Trout Masters Too excerpt: using live croakers to catch Grand Isle specks

Capt. Zutie Auenson shares his thoughts on how to target big 5- and 6-pounders

Grand Isle is known for producing lots of smaller speckled trout, but one guide zeroes in on bigger specks using Carolina-rigged live croakers.

In this excerpt from Trout Masters Too: How the pros do it, Capt. Carol ‘Zutie’ Auenson with Bay Coast Charters shares his tips and tactics to target 5- and 6-pounders.

Here are his thoughts:

Although Auenson loves to use soft plastics on jigheads, his charter business for speckled trout at Grand Isle is built around using live croakers as bait. He feels that croakers offer some versatility that other live baits and plastics don’t have. “You can catch specks in murky water with croakers because they make croaking noises,” he explains.

Auenson usually hooks his croakers through the flesh beneath the rear of the dorsal fin. He will also occasionally jab the hook through the baitfish’s lips, but he feels croakers swim more actively when hooked through the back.

He uses a delicate touch with his rod, very slowly and gently jigging and retrieving the slack. He is always in touch with his bait. Instead of striking immediately when he feels a trout bump the croaker, he will set the hook only when he feels that the fish has the bait fully in its mouth.

His basic rig for fishing live croakers is a Carolina rig, an 18-inch leader with a 3/0 kahle hook on one end and a swivel on the other. Threaded on the main line above the swivel is normally a 1/2-ounce egg sinker, although he will use a 3/4-ounce weight if the surf is rough and he has to make longer casts to reach his favored fishing spots near the beach.

The leader is 30-pound-test monofilament. “Nothing special like fluorocarbon,” he says. “I just don’t see no difference, and (mono is) a lot cheaper.”

Auenson uses plastics on 1/4-ounce jigheads secondarily to live bait. He keeps his selections simple, his favorite being smoke/glitter split-tail beetles. Other colors he uses include glow, white and blue moon. On occasion, he will also use plastic cocahoe minnow-type lures and straight-tails.

He may or may not use an 18-inch shock leader tied line to line when he fishes with jigs. If he doesn’t, he reties frequently. Plastics are useful in places with too many obstructions to fish Carolina rigs, such as near rock rip-rap. He fishes plastics using a slow, steady retrieve with an occasional twitch.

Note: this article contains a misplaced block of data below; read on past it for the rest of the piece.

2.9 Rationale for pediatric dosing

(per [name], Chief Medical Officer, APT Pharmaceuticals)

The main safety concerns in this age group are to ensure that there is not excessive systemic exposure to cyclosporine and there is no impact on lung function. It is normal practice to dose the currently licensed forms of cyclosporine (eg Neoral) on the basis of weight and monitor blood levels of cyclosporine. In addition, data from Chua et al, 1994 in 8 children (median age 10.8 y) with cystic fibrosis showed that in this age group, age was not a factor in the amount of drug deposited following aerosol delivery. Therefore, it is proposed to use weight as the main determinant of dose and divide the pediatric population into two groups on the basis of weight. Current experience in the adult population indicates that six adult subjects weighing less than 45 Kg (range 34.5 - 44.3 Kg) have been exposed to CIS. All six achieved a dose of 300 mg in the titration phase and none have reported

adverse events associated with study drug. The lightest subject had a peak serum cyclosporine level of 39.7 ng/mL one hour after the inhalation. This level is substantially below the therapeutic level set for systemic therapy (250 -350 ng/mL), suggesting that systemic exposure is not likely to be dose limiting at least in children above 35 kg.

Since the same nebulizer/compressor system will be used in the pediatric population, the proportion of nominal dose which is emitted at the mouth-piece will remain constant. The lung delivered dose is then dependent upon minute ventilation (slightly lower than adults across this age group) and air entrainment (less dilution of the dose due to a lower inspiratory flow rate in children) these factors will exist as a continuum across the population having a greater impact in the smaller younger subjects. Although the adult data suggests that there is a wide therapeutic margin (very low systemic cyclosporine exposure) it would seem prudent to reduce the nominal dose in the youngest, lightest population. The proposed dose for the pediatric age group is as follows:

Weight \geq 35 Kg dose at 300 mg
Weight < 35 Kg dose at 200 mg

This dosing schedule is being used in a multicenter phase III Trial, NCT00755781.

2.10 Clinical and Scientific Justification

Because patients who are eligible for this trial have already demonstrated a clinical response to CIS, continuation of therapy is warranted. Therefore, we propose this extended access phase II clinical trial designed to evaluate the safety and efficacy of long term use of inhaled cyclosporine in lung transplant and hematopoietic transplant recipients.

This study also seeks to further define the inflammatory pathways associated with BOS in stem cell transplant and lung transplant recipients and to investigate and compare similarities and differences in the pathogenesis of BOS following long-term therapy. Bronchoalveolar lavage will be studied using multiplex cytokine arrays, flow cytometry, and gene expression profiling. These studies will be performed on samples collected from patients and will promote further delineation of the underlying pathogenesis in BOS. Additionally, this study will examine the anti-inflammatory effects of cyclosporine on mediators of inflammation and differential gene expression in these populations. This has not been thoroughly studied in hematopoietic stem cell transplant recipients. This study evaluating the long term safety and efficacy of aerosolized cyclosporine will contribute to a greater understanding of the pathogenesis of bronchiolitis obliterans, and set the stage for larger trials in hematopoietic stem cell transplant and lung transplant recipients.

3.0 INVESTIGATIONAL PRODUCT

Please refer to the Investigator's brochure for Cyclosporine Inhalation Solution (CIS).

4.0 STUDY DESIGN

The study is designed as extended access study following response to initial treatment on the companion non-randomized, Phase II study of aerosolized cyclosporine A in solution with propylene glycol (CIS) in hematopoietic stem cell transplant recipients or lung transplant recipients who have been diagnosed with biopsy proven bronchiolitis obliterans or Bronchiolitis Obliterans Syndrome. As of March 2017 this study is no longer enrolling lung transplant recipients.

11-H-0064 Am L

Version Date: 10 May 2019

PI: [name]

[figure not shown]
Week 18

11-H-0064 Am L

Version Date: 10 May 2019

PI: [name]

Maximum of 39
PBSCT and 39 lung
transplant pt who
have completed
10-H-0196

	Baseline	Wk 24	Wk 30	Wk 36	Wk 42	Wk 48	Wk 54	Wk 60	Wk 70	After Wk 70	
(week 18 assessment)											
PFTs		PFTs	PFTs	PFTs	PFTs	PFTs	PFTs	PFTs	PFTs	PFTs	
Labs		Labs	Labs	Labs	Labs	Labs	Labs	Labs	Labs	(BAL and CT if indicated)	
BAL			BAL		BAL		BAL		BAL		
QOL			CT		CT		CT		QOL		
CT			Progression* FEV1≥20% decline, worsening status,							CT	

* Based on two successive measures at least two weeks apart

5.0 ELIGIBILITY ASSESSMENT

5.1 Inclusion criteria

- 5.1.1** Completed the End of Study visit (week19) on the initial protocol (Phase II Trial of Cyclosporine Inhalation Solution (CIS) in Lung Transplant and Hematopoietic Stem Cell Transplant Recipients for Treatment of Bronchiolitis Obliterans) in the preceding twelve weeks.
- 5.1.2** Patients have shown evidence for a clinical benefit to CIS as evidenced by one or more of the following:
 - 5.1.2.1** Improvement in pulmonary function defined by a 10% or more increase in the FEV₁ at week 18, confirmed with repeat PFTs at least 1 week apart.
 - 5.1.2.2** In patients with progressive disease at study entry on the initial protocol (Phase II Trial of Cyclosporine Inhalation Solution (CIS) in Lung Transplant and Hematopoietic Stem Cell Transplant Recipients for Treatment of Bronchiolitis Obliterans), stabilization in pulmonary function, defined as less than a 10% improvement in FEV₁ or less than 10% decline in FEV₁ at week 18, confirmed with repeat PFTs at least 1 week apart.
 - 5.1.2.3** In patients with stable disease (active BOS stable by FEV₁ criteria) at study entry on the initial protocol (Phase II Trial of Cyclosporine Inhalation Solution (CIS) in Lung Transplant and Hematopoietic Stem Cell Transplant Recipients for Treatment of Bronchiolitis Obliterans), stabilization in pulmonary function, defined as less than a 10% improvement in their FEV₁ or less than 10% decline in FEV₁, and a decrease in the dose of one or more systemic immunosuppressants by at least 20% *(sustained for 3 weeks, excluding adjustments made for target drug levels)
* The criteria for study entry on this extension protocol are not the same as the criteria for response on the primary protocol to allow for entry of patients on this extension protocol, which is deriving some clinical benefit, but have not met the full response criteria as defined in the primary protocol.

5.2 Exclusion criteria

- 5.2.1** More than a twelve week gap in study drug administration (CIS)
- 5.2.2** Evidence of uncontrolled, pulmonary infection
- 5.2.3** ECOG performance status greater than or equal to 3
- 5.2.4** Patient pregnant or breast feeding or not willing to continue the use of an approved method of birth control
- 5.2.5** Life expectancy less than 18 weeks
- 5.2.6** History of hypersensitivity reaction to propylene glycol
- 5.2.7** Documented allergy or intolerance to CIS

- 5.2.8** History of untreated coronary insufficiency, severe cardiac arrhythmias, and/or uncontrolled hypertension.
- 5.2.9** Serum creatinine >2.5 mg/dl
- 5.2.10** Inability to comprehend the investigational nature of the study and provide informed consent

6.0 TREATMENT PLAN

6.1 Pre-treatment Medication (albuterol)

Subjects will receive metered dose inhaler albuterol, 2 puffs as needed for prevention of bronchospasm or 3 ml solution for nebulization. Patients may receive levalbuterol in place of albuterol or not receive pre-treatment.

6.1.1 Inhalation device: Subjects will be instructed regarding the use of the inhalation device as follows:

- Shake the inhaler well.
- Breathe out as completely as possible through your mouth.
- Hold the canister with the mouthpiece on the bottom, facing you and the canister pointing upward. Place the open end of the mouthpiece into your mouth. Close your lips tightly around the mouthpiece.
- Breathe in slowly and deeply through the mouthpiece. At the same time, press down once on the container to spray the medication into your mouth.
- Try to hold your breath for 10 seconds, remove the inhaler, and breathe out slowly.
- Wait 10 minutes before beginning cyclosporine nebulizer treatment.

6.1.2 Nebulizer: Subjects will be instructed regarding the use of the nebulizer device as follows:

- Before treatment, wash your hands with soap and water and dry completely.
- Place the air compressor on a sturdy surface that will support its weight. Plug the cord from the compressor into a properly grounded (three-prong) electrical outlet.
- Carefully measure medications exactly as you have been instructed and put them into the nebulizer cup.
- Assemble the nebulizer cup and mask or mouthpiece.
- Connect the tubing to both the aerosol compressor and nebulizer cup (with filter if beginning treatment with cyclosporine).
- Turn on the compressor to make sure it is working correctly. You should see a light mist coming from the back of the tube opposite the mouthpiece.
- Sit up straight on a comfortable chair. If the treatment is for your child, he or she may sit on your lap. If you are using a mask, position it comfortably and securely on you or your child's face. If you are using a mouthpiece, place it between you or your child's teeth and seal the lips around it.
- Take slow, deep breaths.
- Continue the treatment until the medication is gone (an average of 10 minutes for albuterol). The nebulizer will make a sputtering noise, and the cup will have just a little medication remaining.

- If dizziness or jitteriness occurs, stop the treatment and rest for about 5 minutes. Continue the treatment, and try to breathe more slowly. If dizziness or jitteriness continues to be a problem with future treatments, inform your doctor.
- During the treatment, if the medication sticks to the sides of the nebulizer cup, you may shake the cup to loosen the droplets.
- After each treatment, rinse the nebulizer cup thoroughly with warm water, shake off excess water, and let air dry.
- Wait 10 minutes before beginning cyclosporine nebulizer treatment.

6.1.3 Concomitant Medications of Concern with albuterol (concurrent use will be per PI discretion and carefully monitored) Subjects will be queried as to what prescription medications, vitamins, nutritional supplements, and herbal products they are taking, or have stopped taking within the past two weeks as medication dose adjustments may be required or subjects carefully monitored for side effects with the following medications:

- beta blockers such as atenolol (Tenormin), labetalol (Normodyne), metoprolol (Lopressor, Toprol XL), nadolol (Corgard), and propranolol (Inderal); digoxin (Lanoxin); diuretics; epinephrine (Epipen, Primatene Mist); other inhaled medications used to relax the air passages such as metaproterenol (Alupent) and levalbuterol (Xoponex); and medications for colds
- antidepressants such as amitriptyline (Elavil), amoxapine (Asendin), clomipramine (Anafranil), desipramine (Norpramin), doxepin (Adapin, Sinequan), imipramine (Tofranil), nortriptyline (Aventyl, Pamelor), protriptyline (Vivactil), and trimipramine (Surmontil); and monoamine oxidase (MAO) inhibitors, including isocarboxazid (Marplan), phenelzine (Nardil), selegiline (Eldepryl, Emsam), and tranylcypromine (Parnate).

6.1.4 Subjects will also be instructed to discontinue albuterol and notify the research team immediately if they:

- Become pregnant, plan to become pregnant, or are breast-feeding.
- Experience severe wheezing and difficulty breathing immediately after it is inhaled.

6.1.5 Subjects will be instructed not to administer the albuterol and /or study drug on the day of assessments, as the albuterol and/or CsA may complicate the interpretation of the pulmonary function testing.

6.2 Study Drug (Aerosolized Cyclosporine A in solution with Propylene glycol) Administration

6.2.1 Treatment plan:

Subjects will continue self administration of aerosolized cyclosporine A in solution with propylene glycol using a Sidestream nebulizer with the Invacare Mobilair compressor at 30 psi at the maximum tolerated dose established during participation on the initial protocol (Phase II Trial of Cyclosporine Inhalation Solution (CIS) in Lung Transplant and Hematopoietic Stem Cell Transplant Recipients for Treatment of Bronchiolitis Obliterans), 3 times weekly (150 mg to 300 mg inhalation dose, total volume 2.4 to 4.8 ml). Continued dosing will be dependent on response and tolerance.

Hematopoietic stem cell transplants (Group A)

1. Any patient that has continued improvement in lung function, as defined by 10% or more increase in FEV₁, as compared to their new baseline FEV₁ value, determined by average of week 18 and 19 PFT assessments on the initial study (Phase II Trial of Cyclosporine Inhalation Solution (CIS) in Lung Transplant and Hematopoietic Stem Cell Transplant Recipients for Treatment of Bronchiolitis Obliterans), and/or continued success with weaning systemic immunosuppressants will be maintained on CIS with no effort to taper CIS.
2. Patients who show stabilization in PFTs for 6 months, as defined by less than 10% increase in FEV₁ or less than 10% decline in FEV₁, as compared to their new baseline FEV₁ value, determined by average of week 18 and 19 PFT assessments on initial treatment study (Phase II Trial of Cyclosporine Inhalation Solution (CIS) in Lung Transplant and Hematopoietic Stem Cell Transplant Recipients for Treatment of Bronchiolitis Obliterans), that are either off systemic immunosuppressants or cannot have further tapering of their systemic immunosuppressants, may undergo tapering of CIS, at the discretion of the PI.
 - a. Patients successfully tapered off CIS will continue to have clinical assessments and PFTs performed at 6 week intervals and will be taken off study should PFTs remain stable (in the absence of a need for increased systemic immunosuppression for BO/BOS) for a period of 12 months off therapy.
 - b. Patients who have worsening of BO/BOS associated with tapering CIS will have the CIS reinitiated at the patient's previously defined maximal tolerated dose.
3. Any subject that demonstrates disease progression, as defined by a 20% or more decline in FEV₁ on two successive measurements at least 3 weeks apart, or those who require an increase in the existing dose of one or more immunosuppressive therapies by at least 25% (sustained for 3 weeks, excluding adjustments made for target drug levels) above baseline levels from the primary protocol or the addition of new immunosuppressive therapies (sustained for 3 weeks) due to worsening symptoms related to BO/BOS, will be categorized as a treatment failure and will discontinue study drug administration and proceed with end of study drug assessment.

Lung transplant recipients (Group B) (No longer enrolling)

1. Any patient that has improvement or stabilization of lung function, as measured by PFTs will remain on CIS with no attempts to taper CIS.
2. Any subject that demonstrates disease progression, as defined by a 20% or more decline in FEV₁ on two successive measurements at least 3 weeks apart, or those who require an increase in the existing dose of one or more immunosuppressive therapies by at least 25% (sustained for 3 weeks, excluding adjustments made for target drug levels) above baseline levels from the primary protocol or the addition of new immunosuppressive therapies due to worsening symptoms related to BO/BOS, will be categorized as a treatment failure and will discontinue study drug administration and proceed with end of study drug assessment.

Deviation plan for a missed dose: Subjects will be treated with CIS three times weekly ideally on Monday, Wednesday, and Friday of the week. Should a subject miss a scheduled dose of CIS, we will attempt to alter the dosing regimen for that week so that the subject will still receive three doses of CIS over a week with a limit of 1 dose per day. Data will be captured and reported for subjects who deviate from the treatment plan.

Auenson also always keeps a rod rigged with plastics for fishing under birds. While he quickly admits he isn’t crazy about fishing under diving birds in bays and lakes, he will stop to fish them along the beaches because the schools don’t move as much as do those inside. He cautions, however, to know the difference between “liar birds,” as he calls smaller terns, “which are always dipping and diving,” and larger gulls that only dive in groups on feeding fish.

He also uses plastics on jigs to find fish because he can cover a lot of water with them. But when he finds trout, he picks up a rod with a Carolina rig and a croaker on it. “You can catch more,” he says, “and you catch bigger fish. You gotta remember that I like bigger fish.”

Auenson’s favorite reels are Shimano Curado baitcasting reels, which he fills with 15-pound-test Berkley Big Game monofilament line. “Some people like that braided line,” he says. “I don’t. It has no stretch and you can pull the hook out of their mouth.”

Learn more about how the best guides and anglers across the Louisiana coast catch trout day in, day out by purchasing the Trout Masters Tool Kit, which includes a special package price for Trout Masters: How Louisiana’s Best Anglers Catch the Lunkers and Trout Masters Too: How the pros do it.

About Jerald Horst 959 Articles
Jerald Horst is a retired Louisiana State University professor of fisheries. He is an active writer, book author and outdoorsman.